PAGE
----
Drupal 8 Content Management System (CMS)

Submitted by damar on Wed, 05/24/2017 - 15:12

Damar Thapa

MaaDi's

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Abstract

This article documents my first encouter with Drupal 8.1, some of the changes from Drupal 7, and overall experience.

1.  Introduction

About 2 years ago, I used Drupal CMS in my first project. When I did my research for a potential platform for that project, Drupal 8 was there. Seeing the limited module support (in Drupal 8), and my own limited familiarity with the Drupal platform as a whole, I made the decision to stick to Drupal version 7.
The decision paid off! Firstly, there were plenty of well-tried and tested modules to provide almost all needed components of the website. And, secondly, it was much easier to get help from the Drupal Developers'/Users' Communities. In short, Drupal 7's maturity was its strength at the time.
Despite Drupal 7's maturity and community strength, though, getting into the Drupal world was not easy. I immediately stumbled on integrating JQuery on Drupal, some already working codes (tried in different platforms) did not work, and Drupal's hook concept was a totally new concept for me. I immediately got the message that "Drupal has its own way of doing things."

2. Decision to Move to Drupal 8

Last month, I decided to upgrade my site to Drupal 8, assuming it was a couple of days' work, and I downloaded Drupal 8 and started working on it. On seeing the detail, however, I was surprised to learn that Drupal 8 had taken a big leap from Drupal 7. I had to learn the followings, as suggested by some Drupal 8 developers, to get on with the Drupal 8 journey:
  • The Object-Oriented PHP: I was a very reluctant PHP language learner, and I had not done Object-Oriented PHP (Object-Oriented PHP was later added to PHP language.). The reasons for my reluctance were:
    • I am a fan of MVC (Model-View-Controller) concept that allows back-end programmers and front-end designers to work independently from each other (with some coordination, of course!). The PHP, along with JSP and ASP, however, came with the notion of bringing a complete programming power and control in the front-end, mixing both (front-end and back-end) together. This approach is perfectly fine for smaller projects, but it has tendencies to bring about devastating complexities in bigger projects.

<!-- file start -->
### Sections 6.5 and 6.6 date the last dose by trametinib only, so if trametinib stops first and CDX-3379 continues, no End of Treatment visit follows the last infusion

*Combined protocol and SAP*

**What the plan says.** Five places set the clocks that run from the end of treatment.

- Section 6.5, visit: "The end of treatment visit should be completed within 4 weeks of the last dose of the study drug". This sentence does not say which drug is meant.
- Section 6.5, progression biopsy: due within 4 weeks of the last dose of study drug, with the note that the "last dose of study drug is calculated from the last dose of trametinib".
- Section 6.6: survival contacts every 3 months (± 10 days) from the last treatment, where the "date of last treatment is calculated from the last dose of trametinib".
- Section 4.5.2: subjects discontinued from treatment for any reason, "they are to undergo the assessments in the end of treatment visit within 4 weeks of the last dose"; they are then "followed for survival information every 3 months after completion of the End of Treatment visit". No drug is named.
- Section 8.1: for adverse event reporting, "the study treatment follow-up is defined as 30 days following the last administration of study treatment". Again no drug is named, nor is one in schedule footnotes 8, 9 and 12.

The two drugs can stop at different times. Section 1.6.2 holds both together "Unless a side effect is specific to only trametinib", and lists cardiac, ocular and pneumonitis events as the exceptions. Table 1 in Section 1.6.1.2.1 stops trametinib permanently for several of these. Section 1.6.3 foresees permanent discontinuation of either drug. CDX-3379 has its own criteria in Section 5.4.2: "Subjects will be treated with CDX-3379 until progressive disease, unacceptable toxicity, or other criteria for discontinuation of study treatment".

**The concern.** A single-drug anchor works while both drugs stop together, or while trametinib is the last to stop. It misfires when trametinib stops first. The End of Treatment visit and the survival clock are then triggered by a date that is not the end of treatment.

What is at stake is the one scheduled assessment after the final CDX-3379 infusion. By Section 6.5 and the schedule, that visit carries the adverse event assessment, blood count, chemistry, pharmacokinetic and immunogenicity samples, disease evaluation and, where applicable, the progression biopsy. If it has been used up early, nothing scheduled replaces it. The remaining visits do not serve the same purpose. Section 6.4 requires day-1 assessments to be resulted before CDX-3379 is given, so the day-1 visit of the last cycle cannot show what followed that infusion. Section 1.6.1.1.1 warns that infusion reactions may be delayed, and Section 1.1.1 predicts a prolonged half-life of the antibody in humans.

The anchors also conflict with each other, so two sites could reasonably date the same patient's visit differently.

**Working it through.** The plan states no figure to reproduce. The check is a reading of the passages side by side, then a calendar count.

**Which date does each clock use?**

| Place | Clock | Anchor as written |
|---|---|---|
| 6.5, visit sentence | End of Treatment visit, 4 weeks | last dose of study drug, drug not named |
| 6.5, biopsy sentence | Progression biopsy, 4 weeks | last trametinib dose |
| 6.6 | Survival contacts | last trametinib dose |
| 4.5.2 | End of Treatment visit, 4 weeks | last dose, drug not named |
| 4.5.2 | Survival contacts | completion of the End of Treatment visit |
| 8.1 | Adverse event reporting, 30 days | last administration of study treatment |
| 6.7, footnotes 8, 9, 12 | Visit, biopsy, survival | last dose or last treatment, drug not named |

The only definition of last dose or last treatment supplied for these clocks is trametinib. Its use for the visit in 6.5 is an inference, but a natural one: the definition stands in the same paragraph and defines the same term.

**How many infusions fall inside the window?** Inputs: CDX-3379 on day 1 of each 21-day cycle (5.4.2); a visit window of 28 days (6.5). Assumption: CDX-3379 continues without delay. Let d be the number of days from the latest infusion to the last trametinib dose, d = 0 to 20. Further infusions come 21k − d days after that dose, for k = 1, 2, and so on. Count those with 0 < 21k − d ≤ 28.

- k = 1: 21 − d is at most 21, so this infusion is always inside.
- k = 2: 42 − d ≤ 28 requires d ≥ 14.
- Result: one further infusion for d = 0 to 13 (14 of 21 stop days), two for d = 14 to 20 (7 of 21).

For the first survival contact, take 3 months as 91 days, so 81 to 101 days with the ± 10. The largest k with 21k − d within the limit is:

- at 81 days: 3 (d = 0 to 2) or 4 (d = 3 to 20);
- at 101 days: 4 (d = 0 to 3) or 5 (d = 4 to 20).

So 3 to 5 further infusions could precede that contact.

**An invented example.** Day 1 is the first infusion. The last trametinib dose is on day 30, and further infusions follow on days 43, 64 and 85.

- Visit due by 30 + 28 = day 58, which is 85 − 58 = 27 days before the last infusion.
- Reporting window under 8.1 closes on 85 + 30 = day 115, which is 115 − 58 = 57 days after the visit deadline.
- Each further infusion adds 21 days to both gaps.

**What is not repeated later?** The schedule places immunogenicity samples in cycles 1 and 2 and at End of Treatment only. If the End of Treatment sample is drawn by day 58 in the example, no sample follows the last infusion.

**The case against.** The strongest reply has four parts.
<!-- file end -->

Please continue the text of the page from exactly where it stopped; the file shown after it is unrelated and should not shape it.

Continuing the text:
• As a relatively new language, like any other new languages and technologies, its immaturity was apparent.
    • The PHP was developed purely for web development, but web scripting was not the only scripting I had to do.
    As for learning Object-Oriented PHP, it was an easy process for me (since I have Java development experience). The PHP language, in general, is easy to learn.
  • Symfony Framework: Symfony is a PHP-based, Model-View-Controller, web application framework that Drupal 8 has used. Just to get the Symfony concept, I created a simple application (Hello, World) and found it very similar to Java-based Spring MVC framework.
  • Twig Templating language: In Drupal 8, the PHPTemplate has been replaced with Twig Templating language. I found Twig much simpler and cleaner.
  • Drupal Console: The Drupal Console is a suite of command-line interfce (CLI) tools to generate boilerplate code and interact with a Drupal 8 installation. I found it very useful for coding and learning Drupal 8
It was not a couple of days' work!

3. Summary

The estimated duration of a couple of days' work ended in several weeks of intensive learning process, but, it, definitely, worth the time I spent, considering the direction Drupal 8 has taken. I found Drupal 8 much cleaner, consistent, and more aligned to generally accepted standards and frameworks. This, I believe, will bring about the potential skill and knowledge transferability to and from Drupal World.
In short, it is a big leap away from Drupal 7, and towards the better direction!

A. Revision History

Revision History
Revision 0.0-0 Wed, 24 May2017 Damar Thapa

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